Skip To Content
Get Our Newsletter

Support the Forward

Funded by readers like you DonateSubscribe
Back to Opinion

Cutting and Running

Democrats in the Senate tried to flex their muscles this week by capitalizing on popular dislike of the war in Iraq to call for a scheduled American troop withdrawal. What they got instead was a reminder of their own fecklessness as they split their ranks between competing resolutions that Republicans gleefully described as “cut and run” vs. “cut and jog.”

The outcome was a clear public relations victory for the Bush administration and its supporters — whose own Iraq strategy might best be characterized as “writhe and drown.”

The Republicans’ sleight of hand is impressive. Having dragged the nation into an unwinnable quagmire in a war that had no legitimate rationale and holds no prospect of any dignified exit, they now taunt the opposition for lacking a clear alternative. If Democrats concede the Republicans’ current strategy of staying the course, they are acquiescing in the ever-deepening fiasco the administration has created. If they state the obvious, that we have been placed on the road to ruin, they are somehow calling for America’s defeat. If they try to find a middle path, to seek a careful exit that does the least damage, they appear waffling and indecisive.

America’s situation in Iraq is a devil’s brew, entirely of the administration’s making. If we stay, our very presence continues to foster resentment and instability, and Iraq continues to loom as a rallying point for global jihad. If we leave, we invite a regional conflagration. No scenario promises anything but disaster, save a massive international mobilization of the sort that our nation no longer has the credibility to invite.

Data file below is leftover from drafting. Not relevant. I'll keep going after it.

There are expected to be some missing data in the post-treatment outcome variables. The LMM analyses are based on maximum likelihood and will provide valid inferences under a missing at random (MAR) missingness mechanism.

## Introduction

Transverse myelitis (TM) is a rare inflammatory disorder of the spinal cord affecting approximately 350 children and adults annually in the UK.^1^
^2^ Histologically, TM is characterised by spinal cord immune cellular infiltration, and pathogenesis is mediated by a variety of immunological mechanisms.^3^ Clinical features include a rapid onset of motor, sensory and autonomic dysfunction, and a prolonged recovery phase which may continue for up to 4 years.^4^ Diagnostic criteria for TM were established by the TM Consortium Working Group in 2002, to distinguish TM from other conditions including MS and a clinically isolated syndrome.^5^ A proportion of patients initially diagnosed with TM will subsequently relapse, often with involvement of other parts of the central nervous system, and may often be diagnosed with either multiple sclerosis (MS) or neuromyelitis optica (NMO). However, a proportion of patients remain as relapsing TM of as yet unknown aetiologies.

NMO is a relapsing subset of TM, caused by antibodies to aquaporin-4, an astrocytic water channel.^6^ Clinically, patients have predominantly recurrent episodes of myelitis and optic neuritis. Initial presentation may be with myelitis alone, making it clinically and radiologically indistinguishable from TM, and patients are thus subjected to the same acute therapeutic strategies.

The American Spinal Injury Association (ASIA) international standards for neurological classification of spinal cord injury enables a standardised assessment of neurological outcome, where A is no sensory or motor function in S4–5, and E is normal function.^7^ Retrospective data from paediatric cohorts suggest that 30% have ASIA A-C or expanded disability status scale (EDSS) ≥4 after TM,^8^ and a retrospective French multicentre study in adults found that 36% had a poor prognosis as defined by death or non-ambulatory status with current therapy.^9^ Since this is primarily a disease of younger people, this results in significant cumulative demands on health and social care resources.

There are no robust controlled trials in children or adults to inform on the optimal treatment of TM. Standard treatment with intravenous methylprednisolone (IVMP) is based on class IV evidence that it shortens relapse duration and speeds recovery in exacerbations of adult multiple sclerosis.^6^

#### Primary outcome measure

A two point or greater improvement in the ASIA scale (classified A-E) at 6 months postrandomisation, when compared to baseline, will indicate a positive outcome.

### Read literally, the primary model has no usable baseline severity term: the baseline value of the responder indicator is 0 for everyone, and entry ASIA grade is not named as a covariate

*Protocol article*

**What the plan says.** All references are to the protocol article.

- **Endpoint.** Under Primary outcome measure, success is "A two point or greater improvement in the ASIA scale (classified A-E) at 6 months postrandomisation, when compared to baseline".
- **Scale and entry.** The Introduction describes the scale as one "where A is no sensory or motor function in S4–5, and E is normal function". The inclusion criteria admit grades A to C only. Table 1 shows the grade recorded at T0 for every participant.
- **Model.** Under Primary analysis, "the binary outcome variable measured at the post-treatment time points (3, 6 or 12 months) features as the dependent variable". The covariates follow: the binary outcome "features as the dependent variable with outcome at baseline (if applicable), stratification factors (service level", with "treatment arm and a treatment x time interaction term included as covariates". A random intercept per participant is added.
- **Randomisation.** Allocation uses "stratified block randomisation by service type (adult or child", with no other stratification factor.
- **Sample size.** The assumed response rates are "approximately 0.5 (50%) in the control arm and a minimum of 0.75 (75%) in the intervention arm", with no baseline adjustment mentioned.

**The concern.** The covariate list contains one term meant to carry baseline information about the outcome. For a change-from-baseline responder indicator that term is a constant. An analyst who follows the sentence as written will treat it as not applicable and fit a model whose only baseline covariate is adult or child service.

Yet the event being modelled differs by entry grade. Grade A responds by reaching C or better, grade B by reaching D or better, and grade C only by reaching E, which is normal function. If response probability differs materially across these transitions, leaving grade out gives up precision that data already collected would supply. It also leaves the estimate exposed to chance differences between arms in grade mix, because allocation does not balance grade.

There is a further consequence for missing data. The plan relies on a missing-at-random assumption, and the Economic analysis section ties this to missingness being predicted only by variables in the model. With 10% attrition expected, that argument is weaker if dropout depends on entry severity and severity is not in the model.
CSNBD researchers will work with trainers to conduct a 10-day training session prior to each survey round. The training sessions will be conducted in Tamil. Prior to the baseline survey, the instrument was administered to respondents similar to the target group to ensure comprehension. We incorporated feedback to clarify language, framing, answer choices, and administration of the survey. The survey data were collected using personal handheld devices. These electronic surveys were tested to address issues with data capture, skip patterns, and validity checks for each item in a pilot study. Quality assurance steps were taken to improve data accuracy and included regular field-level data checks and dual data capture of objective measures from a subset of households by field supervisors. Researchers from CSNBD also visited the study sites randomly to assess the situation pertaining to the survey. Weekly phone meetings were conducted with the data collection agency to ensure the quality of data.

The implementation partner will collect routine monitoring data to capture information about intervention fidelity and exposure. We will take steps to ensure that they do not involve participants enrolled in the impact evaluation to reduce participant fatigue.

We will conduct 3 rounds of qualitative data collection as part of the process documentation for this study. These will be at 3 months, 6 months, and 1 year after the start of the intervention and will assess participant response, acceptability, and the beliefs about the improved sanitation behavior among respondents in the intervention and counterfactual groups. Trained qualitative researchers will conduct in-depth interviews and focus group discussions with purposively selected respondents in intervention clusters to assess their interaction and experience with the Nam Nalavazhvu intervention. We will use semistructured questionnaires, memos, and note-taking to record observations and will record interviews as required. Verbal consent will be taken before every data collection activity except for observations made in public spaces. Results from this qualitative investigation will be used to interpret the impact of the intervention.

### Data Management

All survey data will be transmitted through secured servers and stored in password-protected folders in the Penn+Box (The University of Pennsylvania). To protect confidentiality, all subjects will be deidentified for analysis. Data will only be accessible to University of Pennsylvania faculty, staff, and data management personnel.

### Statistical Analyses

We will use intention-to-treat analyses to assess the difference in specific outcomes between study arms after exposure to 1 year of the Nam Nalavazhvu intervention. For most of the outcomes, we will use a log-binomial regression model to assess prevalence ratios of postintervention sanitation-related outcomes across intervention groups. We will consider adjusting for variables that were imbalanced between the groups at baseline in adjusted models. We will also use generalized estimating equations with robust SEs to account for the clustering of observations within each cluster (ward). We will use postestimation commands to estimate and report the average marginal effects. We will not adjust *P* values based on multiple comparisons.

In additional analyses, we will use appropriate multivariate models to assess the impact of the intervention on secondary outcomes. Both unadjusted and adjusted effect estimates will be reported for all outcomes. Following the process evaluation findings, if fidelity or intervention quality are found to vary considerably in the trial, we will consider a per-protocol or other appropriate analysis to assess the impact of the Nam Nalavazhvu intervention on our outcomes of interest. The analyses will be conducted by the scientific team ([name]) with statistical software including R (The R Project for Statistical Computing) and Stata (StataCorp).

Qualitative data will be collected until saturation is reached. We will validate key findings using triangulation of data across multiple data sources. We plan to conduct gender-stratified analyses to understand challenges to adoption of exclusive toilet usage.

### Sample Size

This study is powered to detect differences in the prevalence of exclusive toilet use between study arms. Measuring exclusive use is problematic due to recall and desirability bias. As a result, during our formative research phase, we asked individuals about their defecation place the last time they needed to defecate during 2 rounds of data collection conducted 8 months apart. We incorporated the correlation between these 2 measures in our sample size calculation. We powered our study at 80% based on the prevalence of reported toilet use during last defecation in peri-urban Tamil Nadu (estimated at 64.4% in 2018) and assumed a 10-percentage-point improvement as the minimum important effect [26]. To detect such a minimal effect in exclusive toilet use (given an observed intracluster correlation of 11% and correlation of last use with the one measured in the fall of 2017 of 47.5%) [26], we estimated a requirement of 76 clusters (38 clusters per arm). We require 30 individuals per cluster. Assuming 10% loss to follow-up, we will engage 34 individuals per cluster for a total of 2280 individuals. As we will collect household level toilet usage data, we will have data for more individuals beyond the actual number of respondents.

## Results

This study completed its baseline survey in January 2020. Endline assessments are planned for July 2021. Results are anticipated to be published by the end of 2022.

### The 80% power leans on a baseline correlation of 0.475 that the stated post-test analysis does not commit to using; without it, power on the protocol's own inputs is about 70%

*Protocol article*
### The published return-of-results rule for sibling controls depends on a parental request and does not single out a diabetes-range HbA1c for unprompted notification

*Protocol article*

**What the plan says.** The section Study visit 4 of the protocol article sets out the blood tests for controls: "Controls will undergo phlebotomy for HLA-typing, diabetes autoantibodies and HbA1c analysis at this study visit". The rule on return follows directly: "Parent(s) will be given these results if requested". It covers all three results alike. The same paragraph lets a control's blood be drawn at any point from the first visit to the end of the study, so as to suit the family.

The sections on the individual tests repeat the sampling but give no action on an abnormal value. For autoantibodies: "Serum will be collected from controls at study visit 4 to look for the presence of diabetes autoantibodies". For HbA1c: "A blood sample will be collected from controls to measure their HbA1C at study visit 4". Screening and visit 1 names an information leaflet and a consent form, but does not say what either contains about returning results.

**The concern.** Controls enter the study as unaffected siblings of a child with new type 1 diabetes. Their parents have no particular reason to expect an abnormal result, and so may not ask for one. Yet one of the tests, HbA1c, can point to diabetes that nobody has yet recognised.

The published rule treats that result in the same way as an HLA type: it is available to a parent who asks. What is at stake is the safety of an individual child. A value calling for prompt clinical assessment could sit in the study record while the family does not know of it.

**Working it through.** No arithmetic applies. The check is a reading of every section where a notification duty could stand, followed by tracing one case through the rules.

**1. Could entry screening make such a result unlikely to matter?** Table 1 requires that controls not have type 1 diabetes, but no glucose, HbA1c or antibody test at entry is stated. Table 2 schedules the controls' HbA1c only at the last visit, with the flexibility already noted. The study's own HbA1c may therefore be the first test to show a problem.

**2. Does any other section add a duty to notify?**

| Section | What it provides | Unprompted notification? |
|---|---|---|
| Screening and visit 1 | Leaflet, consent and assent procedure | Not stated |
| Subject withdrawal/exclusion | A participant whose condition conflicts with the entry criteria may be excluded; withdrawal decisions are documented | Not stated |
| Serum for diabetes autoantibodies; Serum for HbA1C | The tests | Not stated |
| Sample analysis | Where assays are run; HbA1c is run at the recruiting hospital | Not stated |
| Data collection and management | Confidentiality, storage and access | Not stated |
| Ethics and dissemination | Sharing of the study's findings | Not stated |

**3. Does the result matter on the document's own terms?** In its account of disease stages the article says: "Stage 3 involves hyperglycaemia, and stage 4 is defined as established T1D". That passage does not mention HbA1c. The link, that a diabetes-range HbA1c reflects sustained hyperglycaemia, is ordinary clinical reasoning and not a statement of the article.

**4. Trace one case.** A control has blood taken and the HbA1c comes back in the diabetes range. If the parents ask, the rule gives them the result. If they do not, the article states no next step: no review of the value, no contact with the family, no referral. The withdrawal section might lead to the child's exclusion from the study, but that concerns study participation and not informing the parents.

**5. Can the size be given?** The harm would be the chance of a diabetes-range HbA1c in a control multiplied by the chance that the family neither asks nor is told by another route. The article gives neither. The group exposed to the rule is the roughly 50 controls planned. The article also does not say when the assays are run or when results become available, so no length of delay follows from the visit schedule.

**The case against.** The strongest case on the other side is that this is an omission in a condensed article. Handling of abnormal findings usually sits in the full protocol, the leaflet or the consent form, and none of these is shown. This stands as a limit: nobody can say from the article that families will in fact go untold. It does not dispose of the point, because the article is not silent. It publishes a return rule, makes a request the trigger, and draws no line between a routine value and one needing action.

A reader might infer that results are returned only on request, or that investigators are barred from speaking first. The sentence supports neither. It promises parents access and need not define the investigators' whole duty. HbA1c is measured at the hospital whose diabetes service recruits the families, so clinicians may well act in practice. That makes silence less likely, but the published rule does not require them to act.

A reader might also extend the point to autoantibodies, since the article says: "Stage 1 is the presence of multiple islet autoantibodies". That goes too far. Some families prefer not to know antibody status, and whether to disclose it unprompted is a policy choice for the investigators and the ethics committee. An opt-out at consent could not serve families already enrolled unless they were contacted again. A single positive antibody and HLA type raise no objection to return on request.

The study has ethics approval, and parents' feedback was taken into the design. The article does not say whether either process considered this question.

In a situation like this, there’s not much to be gained from trying to sound positive or constructive. They might be better off merely stating the facts of our current situation and reminding the public of what America was like when grown-ups were in charge.

Sound negative? Hey, it worked for the GOP in the 1990s.




Republish This Story

Please read before republishing

We’re happy to make this story available to republish for free under an Attribution-Non Commercial-No Derivatives Creative Commons license as long as you follow our republishing guidelines, which require that you credit Foward and retain our pixel. See our full guidelines for more information.

To republish, copy the HTML, which includes our tracking pixel, all paragraph styles and hyperlinks, the author byline, and credit to Foward. Have questions? Please email us at

We don't support Internet Explorer

Please use Chrome, Safari, Firefox, or Edge to view this site.